Massachusetts State House


A short walk from the park is the flamboyant Massachusetts State Capitol. It’s perched on the top of the flat Beacon Hill and therefore we could easily spot it right from the park.


The setting is serene as always and people are resting their backs on the grassy knolls. If you head northbound to Suffolk University, we’re sure you’d love it even more. 

The whole complex of brick-worked residential buildings, boutique stores, and winding paved way sends you to the old UK in a drop of a hat!

Park Street Church


In 1809, William Lloyd Garrison gave an anti-slavery speech. Ever since, the church has become a must-see site for anyone embarking on this trail. The Freedom Trail has a lot to do with religion and politics. Therefore, if you happen to miss out on such a highly recognized holy shrine like this, it would be a huge mistake!

Granary Burying Ground


The graveyard is nestled just behind Park Street Church, where around 5000 people were buried before uniting with the Holy Father in heaven. Over 2300 notable citizens of America’s history are lying under this ground. All visitors paid deep respect to the history and the deceived whereas many of them came in groups.

King’s Chapel


King’s Chapel is straight-up adjacent to the Granary Burying Ground. The rustic, washed-out grey stoned surface is in keeping with so much history. This holy chapel dates back to as far as 1686, making it the first independent Christian unitarian congregation founded in Boston.

Old City Hall


We walked our way to the back of the rustic King’s Chapel and discovered another stunning gem – the Old City Hall. Once again, the iconic Second Empire architecture this building beholds truly makes a statement.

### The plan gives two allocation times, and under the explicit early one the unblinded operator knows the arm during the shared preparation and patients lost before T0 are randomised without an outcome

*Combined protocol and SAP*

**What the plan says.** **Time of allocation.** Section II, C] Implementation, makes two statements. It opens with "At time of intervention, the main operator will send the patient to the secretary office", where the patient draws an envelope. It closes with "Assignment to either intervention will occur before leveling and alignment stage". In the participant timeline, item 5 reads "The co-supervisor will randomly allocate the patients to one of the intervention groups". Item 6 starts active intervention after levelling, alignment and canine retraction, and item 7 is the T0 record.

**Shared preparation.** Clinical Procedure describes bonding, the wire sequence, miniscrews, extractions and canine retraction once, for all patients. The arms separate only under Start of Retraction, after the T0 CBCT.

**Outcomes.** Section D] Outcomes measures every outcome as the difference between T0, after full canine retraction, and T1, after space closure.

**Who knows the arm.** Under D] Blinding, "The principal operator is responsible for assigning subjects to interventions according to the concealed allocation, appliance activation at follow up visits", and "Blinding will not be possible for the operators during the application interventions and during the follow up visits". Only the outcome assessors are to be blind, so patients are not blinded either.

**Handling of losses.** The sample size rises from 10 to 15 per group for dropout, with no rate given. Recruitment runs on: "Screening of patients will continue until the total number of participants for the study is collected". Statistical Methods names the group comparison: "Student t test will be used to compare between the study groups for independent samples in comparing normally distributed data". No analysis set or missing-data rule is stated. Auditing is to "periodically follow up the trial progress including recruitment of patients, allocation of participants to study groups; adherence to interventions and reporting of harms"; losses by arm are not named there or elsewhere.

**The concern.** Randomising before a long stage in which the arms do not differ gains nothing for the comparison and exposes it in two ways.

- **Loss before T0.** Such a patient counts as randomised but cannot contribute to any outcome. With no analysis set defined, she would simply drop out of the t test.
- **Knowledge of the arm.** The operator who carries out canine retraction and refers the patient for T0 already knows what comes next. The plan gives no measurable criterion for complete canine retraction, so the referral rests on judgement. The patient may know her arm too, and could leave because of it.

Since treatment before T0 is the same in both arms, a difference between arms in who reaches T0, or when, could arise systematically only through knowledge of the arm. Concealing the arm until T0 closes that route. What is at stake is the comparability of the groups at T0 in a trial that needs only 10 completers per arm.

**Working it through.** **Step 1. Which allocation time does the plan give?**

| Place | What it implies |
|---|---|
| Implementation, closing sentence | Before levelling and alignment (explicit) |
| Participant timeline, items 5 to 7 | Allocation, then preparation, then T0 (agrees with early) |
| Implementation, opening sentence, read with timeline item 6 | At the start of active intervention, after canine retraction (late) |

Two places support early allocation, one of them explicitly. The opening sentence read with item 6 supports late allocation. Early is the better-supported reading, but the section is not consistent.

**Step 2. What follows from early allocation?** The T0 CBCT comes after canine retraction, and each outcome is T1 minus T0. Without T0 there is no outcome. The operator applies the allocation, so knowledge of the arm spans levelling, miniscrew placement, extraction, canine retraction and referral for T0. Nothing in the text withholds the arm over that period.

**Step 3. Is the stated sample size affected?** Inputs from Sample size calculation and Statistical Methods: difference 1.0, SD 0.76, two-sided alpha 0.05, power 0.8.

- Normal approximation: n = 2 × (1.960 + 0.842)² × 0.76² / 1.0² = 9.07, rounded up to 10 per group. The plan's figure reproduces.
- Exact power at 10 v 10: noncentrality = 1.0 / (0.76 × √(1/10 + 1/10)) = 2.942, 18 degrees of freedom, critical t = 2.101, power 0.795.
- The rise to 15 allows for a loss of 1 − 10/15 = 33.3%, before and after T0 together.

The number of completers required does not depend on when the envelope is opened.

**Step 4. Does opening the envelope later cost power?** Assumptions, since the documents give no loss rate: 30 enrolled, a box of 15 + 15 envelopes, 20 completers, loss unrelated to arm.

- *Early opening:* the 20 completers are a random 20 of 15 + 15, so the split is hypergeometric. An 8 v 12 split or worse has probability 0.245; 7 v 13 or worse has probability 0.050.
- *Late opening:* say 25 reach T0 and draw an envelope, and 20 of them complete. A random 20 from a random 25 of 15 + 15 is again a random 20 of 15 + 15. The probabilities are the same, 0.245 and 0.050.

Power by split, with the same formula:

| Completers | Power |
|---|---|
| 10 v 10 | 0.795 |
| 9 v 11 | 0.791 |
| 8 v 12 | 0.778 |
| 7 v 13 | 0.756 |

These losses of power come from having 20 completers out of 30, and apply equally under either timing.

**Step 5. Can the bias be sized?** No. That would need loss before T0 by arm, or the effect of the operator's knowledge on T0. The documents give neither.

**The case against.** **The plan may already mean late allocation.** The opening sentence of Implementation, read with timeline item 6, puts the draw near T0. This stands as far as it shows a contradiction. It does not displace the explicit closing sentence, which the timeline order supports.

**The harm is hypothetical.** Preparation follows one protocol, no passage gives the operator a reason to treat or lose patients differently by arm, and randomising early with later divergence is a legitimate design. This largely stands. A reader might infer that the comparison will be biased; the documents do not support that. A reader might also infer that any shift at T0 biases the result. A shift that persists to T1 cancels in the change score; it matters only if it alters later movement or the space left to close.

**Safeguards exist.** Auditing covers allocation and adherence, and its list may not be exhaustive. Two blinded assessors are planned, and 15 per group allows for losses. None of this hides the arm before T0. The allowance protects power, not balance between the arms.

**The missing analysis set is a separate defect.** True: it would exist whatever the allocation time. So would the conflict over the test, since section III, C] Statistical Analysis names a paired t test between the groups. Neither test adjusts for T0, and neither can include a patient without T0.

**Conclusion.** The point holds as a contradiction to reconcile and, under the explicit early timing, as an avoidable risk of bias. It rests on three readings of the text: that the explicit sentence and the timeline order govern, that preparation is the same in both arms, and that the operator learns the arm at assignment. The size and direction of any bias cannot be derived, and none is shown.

With the American flag dancing to the wind jutting out from the black wooden door, the Old City Hall is one of our favorite photo ops along the Freedom Trail.

Old South Meeting House


When you look across the street from the Old City Hall, that’s where you see the rustic red-bricked Old South Meeting House. That’s how it got more than 5000 protestants and rallies assembling on the night of December 16th, 1773 following the infamous scandal of ships carrying tea dumped at the Boston Harbor.


Boston Massacre Site


From the Old South Meeting House, take a U-turn and head northbound via Water Street and Kilby Street. This is where we saw a cobblestone ring right in the heart of the square beside the Old State House. 

As referred from the name, this exact venue beholds the infamous civilian massacre carried out by the British Government. Even though the simple appearance doesn’t provoke an intense feeling like what we experienced at other memorial sites, it still reflects upon the events of 1770 and ignited the start of the Revolutionary War.

Old State House


Right next to the Massacre ring is the Old State House. You can tell by the name that it was the original seat of the British Colonial government before the Revolution. 

Today it serves as a vivid historical exhibit hidden inside an astounding exterior. The golden embellishment adorning the roofline and the clock makes a complete statement. 

There is also a heart wreath hanging from the balcony where the Declaration of Independence was announced on the 4th of July.

Quincy Market


Our last stop is a bit further afield from the Old State House. Once again, we took a U-turn to the north via Sudbury Street and Congress Street for four minutes to end up at Quincy Market. 

At first, we thought it was a traditional open-air venue selling food and fresh produce like elsewhere. We were all wrong! The exterior housing is finished with bold grey bricks with the US flag hanging above the entrance hall.

Lunchtime made it busy as always. Seafood was the most common product but there is surely no lack of other offerings. There is always something for every kind of eater.


We got some desserts after a plate of boiled lobsters. The food carts make it even more exciting to walk around and take some photos.

We hope you enjoy the Boston Freedom Trail as much as we did. If you ever come to Boston, make sure to also visit Yale and Ivy League like we did. It’s alright to finish the trail on our own. If you need a guide on a tour, consult our recommendations above because we tested them and they were incredible so you don’t have to worry!